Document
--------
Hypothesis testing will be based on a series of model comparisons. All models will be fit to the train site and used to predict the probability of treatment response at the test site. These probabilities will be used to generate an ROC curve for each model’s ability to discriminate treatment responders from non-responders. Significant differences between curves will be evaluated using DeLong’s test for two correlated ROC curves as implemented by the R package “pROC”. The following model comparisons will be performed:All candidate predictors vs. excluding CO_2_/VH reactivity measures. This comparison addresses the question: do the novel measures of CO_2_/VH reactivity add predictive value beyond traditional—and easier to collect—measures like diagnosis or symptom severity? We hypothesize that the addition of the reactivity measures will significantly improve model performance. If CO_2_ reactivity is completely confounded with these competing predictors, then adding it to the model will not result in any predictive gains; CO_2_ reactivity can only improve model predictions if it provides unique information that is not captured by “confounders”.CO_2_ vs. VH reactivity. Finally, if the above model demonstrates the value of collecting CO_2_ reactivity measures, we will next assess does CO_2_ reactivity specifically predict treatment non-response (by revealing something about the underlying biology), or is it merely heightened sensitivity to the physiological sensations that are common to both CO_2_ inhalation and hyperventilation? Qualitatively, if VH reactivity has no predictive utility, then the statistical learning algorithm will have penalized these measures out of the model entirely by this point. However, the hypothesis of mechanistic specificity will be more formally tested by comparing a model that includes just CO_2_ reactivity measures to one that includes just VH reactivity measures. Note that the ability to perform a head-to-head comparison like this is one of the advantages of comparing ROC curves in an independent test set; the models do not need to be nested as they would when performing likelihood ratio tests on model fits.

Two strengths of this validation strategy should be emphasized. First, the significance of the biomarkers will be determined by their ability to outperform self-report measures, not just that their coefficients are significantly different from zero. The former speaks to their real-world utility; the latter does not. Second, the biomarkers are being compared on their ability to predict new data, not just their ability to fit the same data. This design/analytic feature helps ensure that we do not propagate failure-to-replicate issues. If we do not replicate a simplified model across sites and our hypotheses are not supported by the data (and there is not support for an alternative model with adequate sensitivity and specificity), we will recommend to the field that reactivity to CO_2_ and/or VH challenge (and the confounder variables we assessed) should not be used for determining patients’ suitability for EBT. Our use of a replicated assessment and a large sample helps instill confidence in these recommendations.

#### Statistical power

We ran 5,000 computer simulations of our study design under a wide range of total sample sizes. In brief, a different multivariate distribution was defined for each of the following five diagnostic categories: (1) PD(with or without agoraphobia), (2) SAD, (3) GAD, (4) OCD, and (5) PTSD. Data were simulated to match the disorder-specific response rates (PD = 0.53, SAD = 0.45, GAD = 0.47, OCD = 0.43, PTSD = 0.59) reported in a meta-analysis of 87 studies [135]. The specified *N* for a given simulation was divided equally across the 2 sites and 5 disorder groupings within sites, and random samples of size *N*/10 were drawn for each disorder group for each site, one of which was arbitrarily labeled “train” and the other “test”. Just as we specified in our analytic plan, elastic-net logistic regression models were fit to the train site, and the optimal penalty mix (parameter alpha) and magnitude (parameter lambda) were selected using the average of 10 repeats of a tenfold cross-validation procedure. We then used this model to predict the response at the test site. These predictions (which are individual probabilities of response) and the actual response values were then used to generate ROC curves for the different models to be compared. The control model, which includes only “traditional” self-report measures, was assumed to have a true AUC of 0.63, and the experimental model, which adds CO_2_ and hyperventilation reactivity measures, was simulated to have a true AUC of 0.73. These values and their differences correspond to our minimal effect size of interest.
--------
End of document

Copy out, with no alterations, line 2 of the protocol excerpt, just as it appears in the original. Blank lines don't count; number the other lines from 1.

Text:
Two strengths of this validation strategy should be emphasized. First, the significance of the biomarkers will be determined by their ability to outperform self-report measures, not just that their coefficients are significantly different from zero. The former speaks to their real-world utility; the latter does not. Second, the biomarkers are being compared on their ability to predict new data, not just their ability to fit the same data. This design/analytic feature helps ensure that we do not propagate failure-to-replicate issues. If we do not replicate a simplified model across sites and our hypotheses are not supported by the data (and there is not support for an alternative model with adequate sensitivity and specificity), we will recommend to the field that reactivity to CO_2_ and/or VH challenge (and the confounder variables we assessed) should not be used for determining patients’ suitability for EBT. Our use of a replicated assessment and a large sample helps instill confidence in these recommendations.